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Do you ever feel  in your relationship like you’re stuck in a loop or a negative cycle? It often looks like this: I feel hurt – (so) I hurt you – (then) you feel hurt – (so) you hurt me – (and again) I feel hurt… round and round.

Why does this happen?

If you’ve ever had an experience of not being cared for, of not being able to rely on others, or if you’ve felt abandoned or worthless – you’ll never want to feel that vulnerable again. You want to feel strong, you want to feel in control – and you don’t ever want to be hurt.

So what do you do to feel strong and to protect yourself from getting hurt? You create mechanisms of defense and survival to feel tough and not vulnerable. You believe they will protect you. Along the way, you hurt the person who hurt you.

These survival mechanisms are found in many relationships.  Here are four of the most common ones that you may turn to when you feel pain approaching:

  • Criticism – you put down the other person, use sarcasm or judge
  • Distance – you withdraw, close up, detach or tune out
  • Aggression – you attack with anger, threats, arrogance, sarcasm or mockery 
  • Victimhood – you defend yourself and are insulted, wounded, or sad

Which one is most familiar to you?

Take a few quiet minutes to reflect and to respond to a few questions in writing (and then later you can share it with your partner).

o   Think of an incident in which you used one of the survival mechanisms – in order to feel better about yourself, to avoid pain, or to take control.

o   Which one did you use?

o   Describe what it looked like and how long it lasted.

o   What helped you to get out of the state?

o   How would you want your partner to help you in this situation? 

Is it possible to break the cycle?

Yes! You can shorten your time in these survival states by being aware of your usual reaction and by practicing alternative responses. Over time, you might find that you don’t use these mechanisms any more.

Here are four healthy alternatives:

  • Find a new interpretation – when your partner says or does something, before jumping to define it as an intention to hurt you, pause and consider another way to interpret their words or action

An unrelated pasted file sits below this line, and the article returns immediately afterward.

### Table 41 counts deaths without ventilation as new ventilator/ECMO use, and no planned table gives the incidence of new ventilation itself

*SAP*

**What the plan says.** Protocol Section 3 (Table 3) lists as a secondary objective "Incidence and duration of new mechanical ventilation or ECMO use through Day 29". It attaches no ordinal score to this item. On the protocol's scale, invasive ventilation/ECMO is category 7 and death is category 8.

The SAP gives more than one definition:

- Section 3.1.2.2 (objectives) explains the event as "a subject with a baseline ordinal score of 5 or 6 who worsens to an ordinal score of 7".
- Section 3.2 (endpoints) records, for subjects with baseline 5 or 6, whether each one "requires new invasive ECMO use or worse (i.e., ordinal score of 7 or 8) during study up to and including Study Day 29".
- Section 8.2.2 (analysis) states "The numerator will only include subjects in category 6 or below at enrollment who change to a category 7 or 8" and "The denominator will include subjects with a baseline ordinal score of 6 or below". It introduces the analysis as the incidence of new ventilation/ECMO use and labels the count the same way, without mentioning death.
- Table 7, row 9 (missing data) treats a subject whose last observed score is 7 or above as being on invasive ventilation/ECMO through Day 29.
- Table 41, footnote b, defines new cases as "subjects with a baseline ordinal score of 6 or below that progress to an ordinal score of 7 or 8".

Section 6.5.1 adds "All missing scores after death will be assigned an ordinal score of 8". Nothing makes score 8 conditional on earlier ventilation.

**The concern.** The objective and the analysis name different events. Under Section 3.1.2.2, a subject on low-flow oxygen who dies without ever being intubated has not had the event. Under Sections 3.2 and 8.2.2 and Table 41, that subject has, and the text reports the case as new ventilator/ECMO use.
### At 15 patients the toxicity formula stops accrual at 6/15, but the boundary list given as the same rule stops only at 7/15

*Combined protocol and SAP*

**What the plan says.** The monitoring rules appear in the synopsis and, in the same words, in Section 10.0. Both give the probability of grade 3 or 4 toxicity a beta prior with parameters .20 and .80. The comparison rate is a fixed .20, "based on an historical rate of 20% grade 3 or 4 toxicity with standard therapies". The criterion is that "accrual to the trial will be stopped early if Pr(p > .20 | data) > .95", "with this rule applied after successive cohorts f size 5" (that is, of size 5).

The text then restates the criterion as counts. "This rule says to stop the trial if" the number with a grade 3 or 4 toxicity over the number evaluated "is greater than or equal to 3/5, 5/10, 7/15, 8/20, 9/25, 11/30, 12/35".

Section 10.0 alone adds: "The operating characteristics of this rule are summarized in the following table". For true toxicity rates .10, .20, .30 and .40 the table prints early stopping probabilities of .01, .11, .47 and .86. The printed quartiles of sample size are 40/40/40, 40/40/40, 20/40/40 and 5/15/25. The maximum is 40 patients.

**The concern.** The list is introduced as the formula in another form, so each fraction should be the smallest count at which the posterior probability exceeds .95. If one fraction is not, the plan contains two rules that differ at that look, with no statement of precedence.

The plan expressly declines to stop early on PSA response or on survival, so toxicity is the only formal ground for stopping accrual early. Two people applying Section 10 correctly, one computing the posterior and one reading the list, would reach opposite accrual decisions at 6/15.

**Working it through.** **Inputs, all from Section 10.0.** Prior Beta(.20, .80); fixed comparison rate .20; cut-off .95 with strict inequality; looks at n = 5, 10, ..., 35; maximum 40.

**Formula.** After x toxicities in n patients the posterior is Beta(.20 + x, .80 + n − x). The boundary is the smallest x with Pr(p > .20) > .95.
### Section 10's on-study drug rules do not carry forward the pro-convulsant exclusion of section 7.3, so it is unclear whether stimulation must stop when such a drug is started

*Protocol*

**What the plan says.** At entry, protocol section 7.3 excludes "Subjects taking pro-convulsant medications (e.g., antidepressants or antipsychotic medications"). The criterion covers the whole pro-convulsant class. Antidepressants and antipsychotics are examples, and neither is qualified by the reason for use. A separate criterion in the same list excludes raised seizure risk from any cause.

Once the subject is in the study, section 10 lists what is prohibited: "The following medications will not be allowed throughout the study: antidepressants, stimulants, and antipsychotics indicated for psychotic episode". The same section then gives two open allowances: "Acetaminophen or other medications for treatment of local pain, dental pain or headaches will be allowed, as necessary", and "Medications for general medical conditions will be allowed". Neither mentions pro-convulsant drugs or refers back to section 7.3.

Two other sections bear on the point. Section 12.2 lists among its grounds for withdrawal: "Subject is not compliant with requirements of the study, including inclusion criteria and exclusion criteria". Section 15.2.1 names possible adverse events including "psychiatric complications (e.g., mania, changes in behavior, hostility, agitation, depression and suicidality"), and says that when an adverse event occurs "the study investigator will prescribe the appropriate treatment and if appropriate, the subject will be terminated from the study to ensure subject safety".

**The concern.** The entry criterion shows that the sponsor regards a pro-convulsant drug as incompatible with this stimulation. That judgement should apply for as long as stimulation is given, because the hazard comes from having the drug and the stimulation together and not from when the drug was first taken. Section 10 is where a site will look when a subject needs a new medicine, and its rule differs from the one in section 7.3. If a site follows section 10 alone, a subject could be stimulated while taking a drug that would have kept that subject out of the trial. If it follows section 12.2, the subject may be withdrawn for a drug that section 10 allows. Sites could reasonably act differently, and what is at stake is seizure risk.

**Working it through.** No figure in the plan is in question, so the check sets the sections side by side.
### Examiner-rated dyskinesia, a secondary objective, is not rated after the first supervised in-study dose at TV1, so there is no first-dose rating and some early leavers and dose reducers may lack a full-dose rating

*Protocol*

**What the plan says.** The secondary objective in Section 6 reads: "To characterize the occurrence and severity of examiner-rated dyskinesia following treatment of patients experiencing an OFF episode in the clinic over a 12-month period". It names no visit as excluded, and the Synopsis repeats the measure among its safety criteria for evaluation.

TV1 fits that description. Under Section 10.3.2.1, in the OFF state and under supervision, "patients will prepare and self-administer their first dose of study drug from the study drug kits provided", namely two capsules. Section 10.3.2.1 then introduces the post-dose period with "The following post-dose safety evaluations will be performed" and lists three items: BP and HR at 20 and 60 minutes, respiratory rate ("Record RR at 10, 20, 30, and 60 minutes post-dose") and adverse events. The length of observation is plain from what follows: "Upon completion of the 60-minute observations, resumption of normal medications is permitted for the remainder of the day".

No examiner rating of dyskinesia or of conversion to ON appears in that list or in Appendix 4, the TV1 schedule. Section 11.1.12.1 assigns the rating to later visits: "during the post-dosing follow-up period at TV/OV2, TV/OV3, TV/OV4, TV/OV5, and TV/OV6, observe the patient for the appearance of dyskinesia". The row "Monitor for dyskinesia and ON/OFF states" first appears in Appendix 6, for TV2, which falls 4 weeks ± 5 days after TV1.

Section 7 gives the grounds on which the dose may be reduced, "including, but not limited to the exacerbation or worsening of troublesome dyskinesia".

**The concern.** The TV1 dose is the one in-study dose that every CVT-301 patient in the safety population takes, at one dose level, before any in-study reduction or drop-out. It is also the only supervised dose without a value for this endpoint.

• Apologize – when your partner accuses you of doing something hurtful, before turning around and blaming them in return, take responsibility for your own action(s)
  • Empathize – when your partner is negative or critical, consider the pain they may be experiencing and respond with empathy (‘it must be hard for you’) rather than a new round of criticism
  • Show curiosity – when your partner acts in a way which distances or judges you, consider their perspective and be open to different possibilities

When you meet anger with love and warmth, when you come closer and show interest, you can replace the cycle of hurting with a cycle of giving. It  looks like this: I give ( show love, openness, compassion) – you receive (feel safe, loved,open to new feelings) – you give (are able to be generous) – I receive (graciously) – I give… round and round. 

It’s never too late to change the negative relationship patterns that are bringing you and your partner down. By noticing when you’ve activated your default survival mechanism(s) and then opting for one of the healthier alternatives, you’re opening up a refreshing and open new cycle. It’s a gift to yourself and to your relationship that just keeps on giving. 

Infuse new energy and closeness into your relationship in my Communication Workshop for Couples 

4 Comments

  1. Zahava on July 13, 2020 at 9:26 am

    Interesting approach. Thanks for sharing.

    • JudyMarkose on July 13, 2020 at 11:03 am

      Thank you for your response – I’m glad you enjoyed the blog.

  2. Alicia on July 21, 2020 at 5:34 pm

    How can I email this article to someone not on linkedin?

    • JudyMarkose on July 21, 2020 at 7:49 pm

      Hi Alicia –
      Thanks for asking – I’ll send you the link in an email and you can forward it directly.

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